Here is a photograph of Antares, the reddish dot in center, along with the 6 of the 18 Scorpius bright stars. For this shot a Canon EOS 5D Mark IV dlsr had mounted a Canon lens EF 70-300 f4-5.6L IS USM set to 70 mm focal length, 1600 ISO. Exposure was “bulb,” meaning when the shutter button is pressed and held the shutter remains open: for this exposure this was for approximately 10 seconds. The equipment was held steady on a Manfrotto BeFree Carbon Fiber tripod. As the Earth continued to turn, the resulting star images are smeared a bit.

Bracketing Antares, the Scorpion Heart are “The Arteries” Theta and Tau. About those Greek letters, these designate relative brightness of each star respective of the others in the constellation. “Alpha” the first letter of the Greek alphabet is the brightest. Here are the other letters listed, with the alphabetic order in brackets Beta(2), Delta(4), Pi(16), Sigma(18), Tau(19). Ancient Greek built on the traditions of the Mesopotamians (Babylonian and Sumerian) and were in turn used for modern stellar nomenclature, including the tracings of sky images, the constellations.

The position of a relatively minor star, Tau, near Antares elevates it to the important function of an artery. The stars themselves run against their brightness hierarchy placement: The star Delta Scorpii, after having been a stable 2.3 magnitude star, flared in July 2000 to 1.9 in a matter of weeks. It has since become a variable star fluctuating between 2.0 and 1.6. This means that at its brightest it is the second brightest star in Scorpius.

Copyright 2023 Michael Stephen Wills All Rights Reserved

Rosy Fingers of Dawn

Iliad and Odyssey reference for Monday

A portent of new beginnings in an ongoing journey for the last day of February, 2022

Growth and Beauty

a exploration of logarithmic spirals and symmetry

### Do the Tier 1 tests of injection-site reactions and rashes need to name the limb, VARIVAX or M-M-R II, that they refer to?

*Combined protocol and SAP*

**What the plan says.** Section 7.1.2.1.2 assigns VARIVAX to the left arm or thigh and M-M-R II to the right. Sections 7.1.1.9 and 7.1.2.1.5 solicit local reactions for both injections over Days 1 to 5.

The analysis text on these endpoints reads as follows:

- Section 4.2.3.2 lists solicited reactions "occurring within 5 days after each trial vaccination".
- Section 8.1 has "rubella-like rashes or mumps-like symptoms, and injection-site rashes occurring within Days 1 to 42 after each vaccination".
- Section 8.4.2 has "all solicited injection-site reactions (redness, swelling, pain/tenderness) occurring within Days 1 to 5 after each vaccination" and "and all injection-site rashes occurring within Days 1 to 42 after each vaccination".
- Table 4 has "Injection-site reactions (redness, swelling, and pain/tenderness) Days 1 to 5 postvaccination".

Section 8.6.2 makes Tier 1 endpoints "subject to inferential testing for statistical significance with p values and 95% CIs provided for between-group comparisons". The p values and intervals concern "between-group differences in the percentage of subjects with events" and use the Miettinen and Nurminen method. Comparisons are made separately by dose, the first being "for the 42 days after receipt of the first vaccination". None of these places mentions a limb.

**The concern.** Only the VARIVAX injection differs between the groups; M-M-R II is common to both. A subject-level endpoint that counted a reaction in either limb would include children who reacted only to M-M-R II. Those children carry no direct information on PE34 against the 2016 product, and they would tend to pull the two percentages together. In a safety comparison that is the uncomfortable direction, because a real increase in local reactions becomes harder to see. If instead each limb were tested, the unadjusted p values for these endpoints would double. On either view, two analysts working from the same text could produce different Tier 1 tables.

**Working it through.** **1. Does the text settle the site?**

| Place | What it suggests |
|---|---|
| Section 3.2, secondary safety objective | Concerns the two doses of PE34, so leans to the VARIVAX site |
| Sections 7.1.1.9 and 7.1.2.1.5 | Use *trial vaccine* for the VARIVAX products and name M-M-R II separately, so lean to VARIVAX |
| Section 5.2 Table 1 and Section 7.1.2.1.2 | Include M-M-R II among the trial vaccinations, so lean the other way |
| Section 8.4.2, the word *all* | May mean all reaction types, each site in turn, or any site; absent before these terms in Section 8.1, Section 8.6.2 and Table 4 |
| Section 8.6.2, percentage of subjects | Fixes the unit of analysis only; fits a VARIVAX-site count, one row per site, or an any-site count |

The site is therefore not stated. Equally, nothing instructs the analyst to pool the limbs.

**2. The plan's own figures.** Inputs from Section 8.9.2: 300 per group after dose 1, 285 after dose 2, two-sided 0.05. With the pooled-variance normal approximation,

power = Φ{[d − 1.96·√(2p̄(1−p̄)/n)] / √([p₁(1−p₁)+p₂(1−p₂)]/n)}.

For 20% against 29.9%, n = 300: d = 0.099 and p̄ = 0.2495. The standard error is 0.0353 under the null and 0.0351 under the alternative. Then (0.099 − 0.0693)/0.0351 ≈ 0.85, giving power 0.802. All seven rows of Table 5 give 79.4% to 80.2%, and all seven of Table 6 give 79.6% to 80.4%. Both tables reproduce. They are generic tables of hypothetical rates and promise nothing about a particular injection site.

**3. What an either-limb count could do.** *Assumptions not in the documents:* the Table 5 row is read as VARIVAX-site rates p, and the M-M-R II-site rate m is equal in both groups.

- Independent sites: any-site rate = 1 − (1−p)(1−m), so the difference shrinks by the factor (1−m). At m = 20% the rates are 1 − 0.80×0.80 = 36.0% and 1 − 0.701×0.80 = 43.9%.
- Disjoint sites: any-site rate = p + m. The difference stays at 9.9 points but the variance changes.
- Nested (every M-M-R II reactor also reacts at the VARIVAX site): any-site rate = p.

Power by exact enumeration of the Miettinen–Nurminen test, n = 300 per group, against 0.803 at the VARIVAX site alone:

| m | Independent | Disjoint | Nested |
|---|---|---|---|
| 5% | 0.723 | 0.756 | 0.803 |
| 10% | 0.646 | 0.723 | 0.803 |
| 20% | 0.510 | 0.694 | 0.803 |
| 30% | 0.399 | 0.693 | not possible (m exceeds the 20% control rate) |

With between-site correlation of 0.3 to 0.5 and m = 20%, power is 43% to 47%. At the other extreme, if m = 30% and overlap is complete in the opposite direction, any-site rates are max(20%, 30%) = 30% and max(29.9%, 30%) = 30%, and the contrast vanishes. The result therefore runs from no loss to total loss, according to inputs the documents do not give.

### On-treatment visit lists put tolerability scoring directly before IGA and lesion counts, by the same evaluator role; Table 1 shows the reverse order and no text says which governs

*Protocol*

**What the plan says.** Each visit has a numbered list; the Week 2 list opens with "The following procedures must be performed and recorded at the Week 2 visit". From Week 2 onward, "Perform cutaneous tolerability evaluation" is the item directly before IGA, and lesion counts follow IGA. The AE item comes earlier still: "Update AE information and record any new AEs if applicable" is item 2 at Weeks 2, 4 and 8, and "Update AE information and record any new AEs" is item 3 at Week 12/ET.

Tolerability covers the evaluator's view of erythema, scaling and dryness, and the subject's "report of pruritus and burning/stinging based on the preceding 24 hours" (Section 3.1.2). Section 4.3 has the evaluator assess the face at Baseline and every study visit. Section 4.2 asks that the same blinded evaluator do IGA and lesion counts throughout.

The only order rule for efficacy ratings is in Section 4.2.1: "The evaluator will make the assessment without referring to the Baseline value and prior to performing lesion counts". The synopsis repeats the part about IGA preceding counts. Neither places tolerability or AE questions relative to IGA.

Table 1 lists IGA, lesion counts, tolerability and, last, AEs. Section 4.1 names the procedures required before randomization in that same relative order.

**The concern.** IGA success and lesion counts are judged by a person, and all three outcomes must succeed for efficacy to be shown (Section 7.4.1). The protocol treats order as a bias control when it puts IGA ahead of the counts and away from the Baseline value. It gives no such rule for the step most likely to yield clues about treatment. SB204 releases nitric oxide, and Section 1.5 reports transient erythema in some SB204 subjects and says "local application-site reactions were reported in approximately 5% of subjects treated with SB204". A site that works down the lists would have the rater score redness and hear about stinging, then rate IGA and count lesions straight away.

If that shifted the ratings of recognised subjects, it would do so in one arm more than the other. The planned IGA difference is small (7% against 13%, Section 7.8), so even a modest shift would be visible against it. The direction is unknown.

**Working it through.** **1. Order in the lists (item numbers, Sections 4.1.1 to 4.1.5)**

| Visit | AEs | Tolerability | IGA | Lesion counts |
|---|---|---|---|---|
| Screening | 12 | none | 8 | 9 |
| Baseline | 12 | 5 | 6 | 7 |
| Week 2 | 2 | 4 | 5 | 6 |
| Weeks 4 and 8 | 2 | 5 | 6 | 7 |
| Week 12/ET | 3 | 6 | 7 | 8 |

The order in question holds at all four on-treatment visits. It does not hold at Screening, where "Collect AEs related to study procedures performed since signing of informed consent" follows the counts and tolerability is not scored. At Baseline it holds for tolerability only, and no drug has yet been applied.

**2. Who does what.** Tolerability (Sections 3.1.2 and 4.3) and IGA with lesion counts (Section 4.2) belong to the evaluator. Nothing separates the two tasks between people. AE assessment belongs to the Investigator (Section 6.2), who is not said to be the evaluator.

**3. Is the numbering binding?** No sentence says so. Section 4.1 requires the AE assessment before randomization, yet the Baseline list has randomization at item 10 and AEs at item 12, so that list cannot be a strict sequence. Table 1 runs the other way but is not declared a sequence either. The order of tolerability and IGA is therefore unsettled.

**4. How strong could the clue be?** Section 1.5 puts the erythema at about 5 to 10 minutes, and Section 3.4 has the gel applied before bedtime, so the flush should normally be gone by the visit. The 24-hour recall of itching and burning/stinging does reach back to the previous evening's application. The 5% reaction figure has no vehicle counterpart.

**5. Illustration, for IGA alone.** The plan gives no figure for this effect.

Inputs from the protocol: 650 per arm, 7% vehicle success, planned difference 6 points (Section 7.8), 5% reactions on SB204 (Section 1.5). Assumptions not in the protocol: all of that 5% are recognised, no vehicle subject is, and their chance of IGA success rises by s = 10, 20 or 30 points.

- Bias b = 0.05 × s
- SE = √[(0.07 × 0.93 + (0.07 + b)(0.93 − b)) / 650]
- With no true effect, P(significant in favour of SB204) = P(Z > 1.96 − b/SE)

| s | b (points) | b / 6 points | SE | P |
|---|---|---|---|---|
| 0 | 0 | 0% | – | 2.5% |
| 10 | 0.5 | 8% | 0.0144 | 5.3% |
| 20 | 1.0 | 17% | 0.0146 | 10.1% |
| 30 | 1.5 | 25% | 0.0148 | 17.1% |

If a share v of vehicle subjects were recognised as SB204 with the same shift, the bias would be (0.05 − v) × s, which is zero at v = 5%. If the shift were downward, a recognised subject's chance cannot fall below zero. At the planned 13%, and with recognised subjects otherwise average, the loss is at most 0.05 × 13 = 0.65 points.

Growth

An early thought of mine, as a child, was to wonder, “How large does a person grow?” If growth was perpetual, there was no end to how large I will become; yet, tested against observed reality, “Why was it the case this was unlikely?” Years later, when recalling this, I understood my intuition touched upon the logarithmic spiral and mollusk shell.

Three Scallops and One Tallin

Sea Oat stalk, photographed above, after it dries slowly in the sun and wind, curls into a logarithmic spiral. One two dimensional spiral may be compared to another by measuring the rate and direction of opening, the increase in distance between the part closer to the source and the outer swirl. The growth of all shells follow a logarithmic spiral in three dimensions where the progression from a staring plane, as well as the direction, up or down from the plane, is an element.

Sea shells give evidence to my question of “how large can one grow.” The size of each of the millions encountered on a beach is an example of a life ended. Each of record of the length and character of the organism. For example, a close inspection of the bottom shell of the above photograph, a tellin of the family Tellinidae, reveals the spiral is growing toward the surface of the sand. Imagine wrapping your hand around the outer edge of the tellin with your thumb pointed down.